With the New Year comes pressures to start new and create goals that spur change. The New Year is often a time of reflection, and with that often comes a desire to either change current patterns or start something new entirely.
Often in the form of resolutions, we fall into the habit of committing to something new at the beginning of the year, only finding it difficult to sustain in the months to come. Why is that, and is this something that is beneficial for those in eating disorder recovery?
Going Beyond a Resolution
Resolutions seem effective, in theory, and usually come from a sincere desire to change or see things in life work out differently. However, resolutions and goals are not much without action steps in place and realistic methods for moving forward.
For those who are in recovery, resolutions often negate the process of healing from an eating disorder and can unintentionally set up someone for failure. For example, a person in recovery might resolve to “Not have another binging episode”, as a hopeful motivating factor to sustain recovery.
However, relapse episodes are commonly experienced as part of the recovery process. If this particular individual does suffer a relapse in the New Year, this can lead to feelings of guilt and shame.
Feeling as though it is nearly impossible to keep up a resolution can exacerbate triggers for those who are attempting to maintain their recovery efforts. This can unfortunately create the vicious cycle that is known all too well by those in recovery. Failure, leads to guilt and shame, which often leads to engaging in eating disorder behaviors.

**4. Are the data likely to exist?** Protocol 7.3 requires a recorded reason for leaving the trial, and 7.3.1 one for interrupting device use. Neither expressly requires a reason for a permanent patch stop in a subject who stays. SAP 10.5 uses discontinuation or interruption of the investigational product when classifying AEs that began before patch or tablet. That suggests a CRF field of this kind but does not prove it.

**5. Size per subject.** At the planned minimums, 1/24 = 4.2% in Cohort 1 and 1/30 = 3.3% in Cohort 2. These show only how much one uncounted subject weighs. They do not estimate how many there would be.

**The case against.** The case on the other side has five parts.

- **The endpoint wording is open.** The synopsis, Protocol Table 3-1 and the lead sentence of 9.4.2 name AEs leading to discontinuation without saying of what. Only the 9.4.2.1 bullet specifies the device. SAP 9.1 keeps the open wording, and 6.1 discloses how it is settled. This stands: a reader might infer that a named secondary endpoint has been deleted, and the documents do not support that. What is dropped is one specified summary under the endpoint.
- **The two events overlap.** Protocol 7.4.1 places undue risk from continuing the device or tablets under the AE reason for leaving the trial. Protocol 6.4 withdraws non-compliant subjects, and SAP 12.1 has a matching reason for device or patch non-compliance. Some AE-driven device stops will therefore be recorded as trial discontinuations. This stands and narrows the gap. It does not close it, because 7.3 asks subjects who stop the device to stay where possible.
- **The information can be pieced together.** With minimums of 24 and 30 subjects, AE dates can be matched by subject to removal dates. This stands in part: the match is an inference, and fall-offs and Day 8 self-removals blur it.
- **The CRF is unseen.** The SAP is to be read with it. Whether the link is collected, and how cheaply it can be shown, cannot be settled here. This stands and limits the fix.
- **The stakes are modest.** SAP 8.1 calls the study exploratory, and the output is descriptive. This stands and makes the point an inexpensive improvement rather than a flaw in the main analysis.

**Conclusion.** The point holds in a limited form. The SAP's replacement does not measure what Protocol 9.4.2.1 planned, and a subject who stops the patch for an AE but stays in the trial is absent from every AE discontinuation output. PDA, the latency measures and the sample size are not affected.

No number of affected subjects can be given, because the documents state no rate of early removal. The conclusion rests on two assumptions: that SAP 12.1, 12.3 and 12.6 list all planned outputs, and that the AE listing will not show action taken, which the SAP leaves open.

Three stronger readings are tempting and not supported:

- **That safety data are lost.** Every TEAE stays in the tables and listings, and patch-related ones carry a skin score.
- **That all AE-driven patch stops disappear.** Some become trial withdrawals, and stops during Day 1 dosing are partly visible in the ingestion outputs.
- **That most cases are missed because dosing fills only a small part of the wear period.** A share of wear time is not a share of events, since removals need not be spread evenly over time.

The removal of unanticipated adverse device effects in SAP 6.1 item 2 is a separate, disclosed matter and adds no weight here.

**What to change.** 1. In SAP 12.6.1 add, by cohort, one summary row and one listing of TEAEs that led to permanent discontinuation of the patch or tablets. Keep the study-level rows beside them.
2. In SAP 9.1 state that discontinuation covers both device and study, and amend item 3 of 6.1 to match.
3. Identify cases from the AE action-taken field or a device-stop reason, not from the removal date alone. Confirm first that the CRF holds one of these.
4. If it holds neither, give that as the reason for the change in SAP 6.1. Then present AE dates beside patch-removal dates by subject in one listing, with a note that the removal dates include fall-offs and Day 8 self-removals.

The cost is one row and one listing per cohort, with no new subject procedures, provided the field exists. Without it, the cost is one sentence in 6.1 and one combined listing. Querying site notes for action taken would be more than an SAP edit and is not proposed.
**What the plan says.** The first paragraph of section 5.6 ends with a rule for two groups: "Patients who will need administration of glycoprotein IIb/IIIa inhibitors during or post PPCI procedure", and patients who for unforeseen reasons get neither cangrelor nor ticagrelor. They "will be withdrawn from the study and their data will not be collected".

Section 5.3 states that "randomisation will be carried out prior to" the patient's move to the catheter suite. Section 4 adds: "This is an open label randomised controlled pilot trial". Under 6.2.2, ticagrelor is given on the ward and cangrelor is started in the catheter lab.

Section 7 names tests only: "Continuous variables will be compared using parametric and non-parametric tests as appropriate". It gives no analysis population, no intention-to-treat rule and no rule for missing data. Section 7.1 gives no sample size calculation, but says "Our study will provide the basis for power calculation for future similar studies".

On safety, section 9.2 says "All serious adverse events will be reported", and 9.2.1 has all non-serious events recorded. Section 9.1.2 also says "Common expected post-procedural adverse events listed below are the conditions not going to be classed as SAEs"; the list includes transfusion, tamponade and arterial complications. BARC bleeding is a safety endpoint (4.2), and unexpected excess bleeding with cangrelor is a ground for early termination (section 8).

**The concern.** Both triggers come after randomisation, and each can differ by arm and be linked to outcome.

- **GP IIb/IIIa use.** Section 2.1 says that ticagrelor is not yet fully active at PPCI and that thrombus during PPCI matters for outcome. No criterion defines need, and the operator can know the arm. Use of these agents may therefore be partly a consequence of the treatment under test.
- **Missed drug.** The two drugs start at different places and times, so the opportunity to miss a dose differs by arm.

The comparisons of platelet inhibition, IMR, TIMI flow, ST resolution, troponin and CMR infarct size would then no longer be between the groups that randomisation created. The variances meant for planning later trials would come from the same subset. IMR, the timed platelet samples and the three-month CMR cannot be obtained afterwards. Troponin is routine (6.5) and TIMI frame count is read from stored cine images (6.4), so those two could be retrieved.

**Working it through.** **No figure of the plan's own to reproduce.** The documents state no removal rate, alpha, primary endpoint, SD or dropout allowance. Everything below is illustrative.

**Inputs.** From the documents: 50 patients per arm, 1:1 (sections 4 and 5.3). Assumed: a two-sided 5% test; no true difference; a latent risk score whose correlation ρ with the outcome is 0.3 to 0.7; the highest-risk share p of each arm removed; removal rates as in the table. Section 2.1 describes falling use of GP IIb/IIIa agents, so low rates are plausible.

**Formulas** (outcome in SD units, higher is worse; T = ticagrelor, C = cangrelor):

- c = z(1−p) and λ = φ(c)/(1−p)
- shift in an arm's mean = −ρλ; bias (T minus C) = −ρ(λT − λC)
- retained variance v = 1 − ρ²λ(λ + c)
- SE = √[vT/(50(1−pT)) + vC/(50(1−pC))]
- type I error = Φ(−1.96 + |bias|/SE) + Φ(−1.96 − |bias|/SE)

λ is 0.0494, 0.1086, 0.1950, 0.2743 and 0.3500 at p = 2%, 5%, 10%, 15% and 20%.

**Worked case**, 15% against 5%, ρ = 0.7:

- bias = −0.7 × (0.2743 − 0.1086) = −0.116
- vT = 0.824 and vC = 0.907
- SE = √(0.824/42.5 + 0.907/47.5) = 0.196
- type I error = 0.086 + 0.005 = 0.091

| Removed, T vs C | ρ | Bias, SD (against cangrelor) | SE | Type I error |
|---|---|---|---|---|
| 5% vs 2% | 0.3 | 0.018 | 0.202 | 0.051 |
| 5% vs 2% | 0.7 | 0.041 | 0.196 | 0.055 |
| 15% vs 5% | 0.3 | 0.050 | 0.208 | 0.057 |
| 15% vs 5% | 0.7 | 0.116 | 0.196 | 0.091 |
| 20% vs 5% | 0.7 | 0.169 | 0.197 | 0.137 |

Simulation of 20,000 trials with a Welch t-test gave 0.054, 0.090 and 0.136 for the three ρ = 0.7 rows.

Realistic Resolutions For Those In Eating Disorder Recovery
If you are in recovery from an eating disorder, reconsider what important goals and milestones are for you in your own journey. This might look something like staying connected to support, meeting regularly with your therapist/dietitian, being gentle and patient with yourself, keeping self-care a priority, knowing when you need extra help, and more.
Resolutions often demand perfectionism, and this is a dangerous trend for those in recovery. Instead, practice giving yourself grace and flexibility, knowing that these are the things that will propel you forward in your recovery.
Community Discussion – Share Your Thoughts Here!
What do you think are resolutions that would be helpful to the person in recovery from an eating disorder?
About the Author: Crystal is a Masters-level Registered Dietitian Nutritionist (RDN) with a specialty focus in eating disorders, maternal/child health and wellness, and intuitive eating. Combining clinical experience with a love of social media and writing, Crystal serves as the Director of Content and Social Media for Eating Disorder Hope/Addiction Hope, where her passion to help others find recovery and healing is integrated into each part of her work.
As a Certified Intuitive Eating Counselor, Crystal has dedicated her career to helping others establish a healthy relationship with food and body through her work with EDH/AH and nutrition private practice.
The opinions and views of our guest contributors are shared to provide a broad perspective of eating disorders. These are not necessarily the views of Eating Disorder Hope, but an effort to offer discussion of various issues by different concerned individuals.
We at Eating Disorder Hope understand that eating disorders result from a combination of environmental and genetic factors. If you or a loved one are suffering from an eating disorder, please know that there is hope for you, and seek immediate professional help.
Last Updated & Reviewed By: Jacquelyn Ekern, MS, LPC on December 23, 2016
Published on EatingDisorderHope.com